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Congress Taxes IRS; Tableau Pops; FB IPO'versary

Steven Miller
Nicholas Kamm | AFP | Getty Images
Steven Miller

An informative and entertaining look at the must-see CNBC moments that will sharpen your business edge today, tomorrow and beyond. What follows are some notes and quotes from the biggest stories covered on CNBC on Friday, May 17.

IRS Congressional Hearings


The House Ways and Means Committee grilled Steven Miller, the IRS's outgoing acting commissioner, and J. Russell George, the Treasury Department inspector general investigating the targeting of conservative groups. Hearings next week with the House Oversight and Government Reform and Senate Finance committees getting into the action.


Ahead of the hearing, Ways and Means Committee Chairman Dave Camp told CNBC, "We want to know who hatched this plan. "The scale of it and the length of time, this was a pattern. This was a culture of discrimination where it was OK to go after conservative groups," the Michigan Republican said in a "Squawk Box" interview. But "progressive groups seemed to find the process just worked OK for them. That's what's troubling."

Another member of the panel, Democrat Charles Rangel of New York, also appeared on "Squawk Box," labeling as "ridiculous" any talk of impeaching President Barack Obama over the IRS violations. "This is embarrassing for the president, but he's doing everything he can," Rangel said. "In a bipartisan way, we want to see how this got started and cut this cancer before it spreads."

Tableau on the Floor


Big data company Tableau Software opened for trading, jumping more than 50 percent from its IPO price. It lets users organize and visualize large sets using proprietary drag and drop commands. Its four main products have been used by major corporations, including Oracle, but Tableau also offers integration into small businesses. Its IPO price was raised from the initial $23 to $26, to $31; then opened at $47. The company raised $254 million, offering 8.2 million shares.


"I think there's a lot of excitement about data of analytics," said Tableau CEO Christian Chabot said in a Web-only video. "People are calling data the oil of the 21st century. Tableau helps people understand data, make use of it, generate meaning from it, and I think that's the excitement we're seeing in the marketplace."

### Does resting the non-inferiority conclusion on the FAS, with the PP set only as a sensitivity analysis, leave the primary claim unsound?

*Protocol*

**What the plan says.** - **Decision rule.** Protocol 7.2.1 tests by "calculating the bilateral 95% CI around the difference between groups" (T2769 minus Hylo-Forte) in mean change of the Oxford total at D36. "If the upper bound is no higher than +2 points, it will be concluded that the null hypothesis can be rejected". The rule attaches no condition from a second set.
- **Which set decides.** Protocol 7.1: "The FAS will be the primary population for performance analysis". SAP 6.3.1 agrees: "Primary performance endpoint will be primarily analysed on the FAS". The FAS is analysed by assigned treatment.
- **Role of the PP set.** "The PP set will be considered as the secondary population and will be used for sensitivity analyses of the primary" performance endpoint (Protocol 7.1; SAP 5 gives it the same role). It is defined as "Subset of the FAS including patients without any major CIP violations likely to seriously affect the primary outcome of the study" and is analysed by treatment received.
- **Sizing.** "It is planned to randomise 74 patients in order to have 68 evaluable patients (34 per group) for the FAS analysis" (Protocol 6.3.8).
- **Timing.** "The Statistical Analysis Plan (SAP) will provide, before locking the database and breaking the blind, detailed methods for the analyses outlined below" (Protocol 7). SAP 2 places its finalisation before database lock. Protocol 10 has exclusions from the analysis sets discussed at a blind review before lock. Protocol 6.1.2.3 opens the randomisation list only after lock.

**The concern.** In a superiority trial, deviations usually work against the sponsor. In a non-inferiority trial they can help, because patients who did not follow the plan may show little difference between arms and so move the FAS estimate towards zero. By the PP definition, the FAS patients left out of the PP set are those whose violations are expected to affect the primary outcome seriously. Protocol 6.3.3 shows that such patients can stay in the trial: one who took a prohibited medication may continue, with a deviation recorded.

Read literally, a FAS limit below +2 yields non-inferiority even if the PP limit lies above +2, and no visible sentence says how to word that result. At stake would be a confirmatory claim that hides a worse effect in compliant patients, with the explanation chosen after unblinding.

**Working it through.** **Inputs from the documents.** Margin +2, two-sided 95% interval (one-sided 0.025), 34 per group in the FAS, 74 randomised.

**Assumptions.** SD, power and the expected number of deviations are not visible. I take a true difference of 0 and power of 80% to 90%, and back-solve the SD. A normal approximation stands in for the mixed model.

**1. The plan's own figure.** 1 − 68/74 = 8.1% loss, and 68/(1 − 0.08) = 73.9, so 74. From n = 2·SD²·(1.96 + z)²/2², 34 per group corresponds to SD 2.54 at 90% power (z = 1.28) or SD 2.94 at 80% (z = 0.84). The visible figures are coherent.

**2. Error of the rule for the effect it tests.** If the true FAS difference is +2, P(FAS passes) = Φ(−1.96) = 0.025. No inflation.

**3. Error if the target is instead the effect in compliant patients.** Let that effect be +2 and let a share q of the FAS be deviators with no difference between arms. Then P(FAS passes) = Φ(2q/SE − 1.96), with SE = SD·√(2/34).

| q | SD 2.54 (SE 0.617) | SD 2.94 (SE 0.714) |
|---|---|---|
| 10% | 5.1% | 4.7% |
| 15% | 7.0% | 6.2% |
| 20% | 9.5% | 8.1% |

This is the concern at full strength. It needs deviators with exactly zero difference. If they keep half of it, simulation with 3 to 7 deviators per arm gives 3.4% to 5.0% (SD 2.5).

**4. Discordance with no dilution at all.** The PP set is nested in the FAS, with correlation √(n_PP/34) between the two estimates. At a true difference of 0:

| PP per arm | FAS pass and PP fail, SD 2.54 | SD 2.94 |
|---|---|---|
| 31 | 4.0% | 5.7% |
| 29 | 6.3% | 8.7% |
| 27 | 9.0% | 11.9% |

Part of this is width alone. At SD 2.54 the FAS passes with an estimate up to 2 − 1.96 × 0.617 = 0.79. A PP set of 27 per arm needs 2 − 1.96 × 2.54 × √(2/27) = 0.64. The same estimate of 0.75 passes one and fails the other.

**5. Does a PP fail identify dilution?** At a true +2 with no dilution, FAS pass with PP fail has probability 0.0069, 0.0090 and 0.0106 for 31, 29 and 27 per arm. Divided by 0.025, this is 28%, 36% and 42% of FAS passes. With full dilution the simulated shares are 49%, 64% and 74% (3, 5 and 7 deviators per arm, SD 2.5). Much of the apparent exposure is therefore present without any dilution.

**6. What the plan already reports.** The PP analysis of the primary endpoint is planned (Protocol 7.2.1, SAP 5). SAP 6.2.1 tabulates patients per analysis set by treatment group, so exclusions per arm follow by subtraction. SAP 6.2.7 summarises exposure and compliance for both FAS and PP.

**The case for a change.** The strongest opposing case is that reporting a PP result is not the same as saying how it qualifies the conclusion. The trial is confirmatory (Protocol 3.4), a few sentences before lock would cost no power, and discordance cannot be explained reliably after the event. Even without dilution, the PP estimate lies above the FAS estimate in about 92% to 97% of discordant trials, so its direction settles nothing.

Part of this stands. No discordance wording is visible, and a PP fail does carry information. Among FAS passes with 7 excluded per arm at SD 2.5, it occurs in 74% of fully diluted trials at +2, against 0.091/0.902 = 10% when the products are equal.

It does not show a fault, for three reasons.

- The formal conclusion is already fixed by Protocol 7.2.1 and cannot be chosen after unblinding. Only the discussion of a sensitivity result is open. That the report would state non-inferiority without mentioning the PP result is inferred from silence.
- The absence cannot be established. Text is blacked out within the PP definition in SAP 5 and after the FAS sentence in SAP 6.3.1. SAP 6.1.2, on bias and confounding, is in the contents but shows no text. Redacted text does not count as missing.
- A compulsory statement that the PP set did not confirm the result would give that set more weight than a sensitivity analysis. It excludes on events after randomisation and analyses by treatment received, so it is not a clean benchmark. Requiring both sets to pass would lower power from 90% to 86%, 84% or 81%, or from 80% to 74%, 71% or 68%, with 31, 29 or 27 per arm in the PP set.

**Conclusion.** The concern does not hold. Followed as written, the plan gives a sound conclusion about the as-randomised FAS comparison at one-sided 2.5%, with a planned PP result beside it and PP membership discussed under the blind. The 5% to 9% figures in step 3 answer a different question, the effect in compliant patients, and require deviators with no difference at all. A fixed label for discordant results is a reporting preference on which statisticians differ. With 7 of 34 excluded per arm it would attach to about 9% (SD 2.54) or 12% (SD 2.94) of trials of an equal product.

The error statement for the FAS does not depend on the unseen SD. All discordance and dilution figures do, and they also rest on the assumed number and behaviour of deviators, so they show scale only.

The company is founded on "breakthrough advances" by Pat Hanrahan and Chris Stolte at Stanford University, and "that breakthrough has been what we're commercializing," Chabot said. "People out there feel like they're swimming in data. They just want to get in there and answer some questions and summarize it and visualize it. Often, they want to present it and tell stories about it."

Facebook: One Year Later


While Facebook shares have had a tough time trading since it went public a year ago—it's been down about 30 percent—the social media giant has been making big changes in mobile and a host of other innovations. And, don't forget, Facebook still has a market value of $63.4 billion.


Facebook analysts and Gene Munster of Piper Jaffray and Ken Sena of Evercore Partners discussed the future of Facebook amid the worst-performing stock on the Nasdaq since its IPO a year ago. "We did lower our target price this week," Sena said. "As you look at the mobile app experience, and particularly international, how is Facebook doing in that regard, and are they gaining share? … We published a report [this week]. The answer was somewhat inconclusive. Instagram is doing very well, Facebook Messenger is doing well. But in areas where Facebook has dominant scale, it's not necessarily growing faster than a lot of these newer players."

"Who knew how valuable it would be?" Chegg CEO Dan Rosensweig told "Squawk on the Street." "But what was clear was its momentum was so strong. We found Facebook when it was so strong, at four and a half million users. Now it's got a billion users. Did we know it would be that big? No. But we knew it captured a very powerful demographic that had been onto something that was very different than My Space. They had gone into real names, real identity, real community. They had taken a very different path. It was really powerful and growing very quickly. I don't think anybody could have anticipated its full value. And I don't think it's really reached its full value, it's just at the beginning of what Mark [Zuckerberg] and Sheryl [Sandberg] want to do."

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